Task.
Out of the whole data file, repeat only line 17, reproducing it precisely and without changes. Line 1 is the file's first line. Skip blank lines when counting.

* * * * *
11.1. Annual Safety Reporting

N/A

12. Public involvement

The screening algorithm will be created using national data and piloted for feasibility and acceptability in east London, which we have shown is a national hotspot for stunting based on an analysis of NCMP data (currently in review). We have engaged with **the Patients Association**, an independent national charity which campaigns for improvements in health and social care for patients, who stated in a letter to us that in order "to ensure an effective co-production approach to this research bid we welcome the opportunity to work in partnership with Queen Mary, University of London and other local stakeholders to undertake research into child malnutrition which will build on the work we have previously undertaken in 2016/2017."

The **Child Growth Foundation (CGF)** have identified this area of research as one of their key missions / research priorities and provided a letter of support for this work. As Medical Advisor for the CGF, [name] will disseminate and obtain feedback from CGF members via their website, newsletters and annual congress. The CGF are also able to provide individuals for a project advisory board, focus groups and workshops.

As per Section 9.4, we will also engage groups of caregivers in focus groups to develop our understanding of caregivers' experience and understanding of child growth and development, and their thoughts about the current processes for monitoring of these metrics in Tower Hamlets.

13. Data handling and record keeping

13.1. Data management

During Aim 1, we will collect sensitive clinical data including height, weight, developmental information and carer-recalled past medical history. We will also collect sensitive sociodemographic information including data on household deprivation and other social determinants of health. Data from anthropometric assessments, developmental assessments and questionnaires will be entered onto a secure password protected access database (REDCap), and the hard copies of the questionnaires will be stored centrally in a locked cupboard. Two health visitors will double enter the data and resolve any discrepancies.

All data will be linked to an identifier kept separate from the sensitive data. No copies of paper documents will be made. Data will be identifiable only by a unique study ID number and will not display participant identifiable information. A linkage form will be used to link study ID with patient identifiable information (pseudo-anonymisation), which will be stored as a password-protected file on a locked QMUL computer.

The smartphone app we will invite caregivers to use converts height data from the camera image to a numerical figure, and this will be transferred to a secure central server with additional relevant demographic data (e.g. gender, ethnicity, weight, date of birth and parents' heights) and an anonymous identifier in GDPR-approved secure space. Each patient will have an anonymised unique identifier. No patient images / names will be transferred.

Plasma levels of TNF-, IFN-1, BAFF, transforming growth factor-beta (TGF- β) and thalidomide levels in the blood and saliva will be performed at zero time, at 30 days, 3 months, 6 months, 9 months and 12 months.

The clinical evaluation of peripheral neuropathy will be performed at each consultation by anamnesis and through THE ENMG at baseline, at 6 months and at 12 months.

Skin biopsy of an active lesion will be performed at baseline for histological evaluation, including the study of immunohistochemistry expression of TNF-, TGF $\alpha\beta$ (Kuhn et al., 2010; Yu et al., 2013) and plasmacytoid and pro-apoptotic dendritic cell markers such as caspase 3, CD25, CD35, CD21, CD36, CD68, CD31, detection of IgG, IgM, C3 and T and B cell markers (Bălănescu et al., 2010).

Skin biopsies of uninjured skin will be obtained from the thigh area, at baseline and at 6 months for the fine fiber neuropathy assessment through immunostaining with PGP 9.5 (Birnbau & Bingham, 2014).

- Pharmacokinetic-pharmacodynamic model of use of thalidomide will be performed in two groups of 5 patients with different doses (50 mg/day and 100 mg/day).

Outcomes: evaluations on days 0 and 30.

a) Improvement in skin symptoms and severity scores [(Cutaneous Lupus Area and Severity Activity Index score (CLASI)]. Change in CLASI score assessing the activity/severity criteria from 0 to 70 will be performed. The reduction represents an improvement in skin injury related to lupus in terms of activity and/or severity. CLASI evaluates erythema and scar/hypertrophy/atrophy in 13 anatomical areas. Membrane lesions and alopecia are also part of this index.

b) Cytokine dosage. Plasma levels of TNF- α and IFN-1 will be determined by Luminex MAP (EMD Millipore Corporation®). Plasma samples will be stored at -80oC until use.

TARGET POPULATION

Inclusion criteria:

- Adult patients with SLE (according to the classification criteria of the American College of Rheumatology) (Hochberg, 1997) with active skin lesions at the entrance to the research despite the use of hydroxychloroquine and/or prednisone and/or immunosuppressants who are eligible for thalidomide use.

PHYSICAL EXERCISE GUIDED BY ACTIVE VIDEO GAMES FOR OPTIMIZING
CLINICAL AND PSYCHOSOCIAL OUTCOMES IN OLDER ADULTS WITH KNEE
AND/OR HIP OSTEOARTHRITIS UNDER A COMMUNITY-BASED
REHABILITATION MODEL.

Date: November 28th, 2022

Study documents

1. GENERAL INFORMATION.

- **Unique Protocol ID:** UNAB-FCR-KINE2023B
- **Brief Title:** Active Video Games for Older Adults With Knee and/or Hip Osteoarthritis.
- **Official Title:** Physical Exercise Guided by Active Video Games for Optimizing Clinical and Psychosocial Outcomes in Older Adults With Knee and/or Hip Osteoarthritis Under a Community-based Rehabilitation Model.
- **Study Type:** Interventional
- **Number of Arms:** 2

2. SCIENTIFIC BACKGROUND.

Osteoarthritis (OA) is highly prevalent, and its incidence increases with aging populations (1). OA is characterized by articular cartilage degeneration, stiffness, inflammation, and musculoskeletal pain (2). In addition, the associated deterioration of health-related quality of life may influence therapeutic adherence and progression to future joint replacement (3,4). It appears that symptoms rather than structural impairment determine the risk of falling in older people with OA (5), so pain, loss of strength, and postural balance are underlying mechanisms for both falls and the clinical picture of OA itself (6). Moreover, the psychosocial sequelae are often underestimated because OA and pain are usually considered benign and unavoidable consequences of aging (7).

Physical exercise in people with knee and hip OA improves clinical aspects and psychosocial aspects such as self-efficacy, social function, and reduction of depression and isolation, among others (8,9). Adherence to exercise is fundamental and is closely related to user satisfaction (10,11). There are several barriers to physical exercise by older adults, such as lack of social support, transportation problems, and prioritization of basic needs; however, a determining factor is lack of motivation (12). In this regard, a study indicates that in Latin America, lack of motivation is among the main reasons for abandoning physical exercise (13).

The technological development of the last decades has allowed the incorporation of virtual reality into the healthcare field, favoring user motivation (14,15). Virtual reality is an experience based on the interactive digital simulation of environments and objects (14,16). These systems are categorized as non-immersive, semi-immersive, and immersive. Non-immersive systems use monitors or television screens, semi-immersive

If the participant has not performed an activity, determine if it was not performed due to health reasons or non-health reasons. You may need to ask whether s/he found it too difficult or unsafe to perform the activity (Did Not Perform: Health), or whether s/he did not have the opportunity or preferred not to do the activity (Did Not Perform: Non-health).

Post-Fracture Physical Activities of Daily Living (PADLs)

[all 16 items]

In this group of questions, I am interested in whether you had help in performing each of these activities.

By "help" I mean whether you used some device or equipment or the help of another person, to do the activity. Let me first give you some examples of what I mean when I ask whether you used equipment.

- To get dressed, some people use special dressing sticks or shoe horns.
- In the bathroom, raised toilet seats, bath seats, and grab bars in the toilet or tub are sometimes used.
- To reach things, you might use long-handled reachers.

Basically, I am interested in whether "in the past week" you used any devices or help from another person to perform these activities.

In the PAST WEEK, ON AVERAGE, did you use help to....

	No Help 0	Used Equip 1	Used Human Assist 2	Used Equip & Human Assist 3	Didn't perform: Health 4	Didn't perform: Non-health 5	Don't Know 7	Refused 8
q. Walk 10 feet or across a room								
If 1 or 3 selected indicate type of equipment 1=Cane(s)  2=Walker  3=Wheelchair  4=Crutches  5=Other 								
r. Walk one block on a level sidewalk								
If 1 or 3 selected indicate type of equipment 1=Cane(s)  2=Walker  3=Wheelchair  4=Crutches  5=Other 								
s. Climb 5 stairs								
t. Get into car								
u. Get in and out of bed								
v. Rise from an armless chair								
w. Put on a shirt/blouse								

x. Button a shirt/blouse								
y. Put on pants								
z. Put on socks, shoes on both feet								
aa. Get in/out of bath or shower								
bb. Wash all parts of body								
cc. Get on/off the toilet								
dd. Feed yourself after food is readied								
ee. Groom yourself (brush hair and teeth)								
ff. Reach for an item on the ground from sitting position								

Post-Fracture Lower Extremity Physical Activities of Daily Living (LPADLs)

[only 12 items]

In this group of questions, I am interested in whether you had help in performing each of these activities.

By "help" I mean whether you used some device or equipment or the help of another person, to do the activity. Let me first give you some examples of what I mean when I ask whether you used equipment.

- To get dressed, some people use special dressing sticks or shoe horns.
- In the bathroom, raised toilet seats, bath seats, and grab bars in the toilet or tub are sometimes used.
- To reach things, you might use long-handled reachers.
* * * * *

Outcomes: evaluations on days 0 and 30.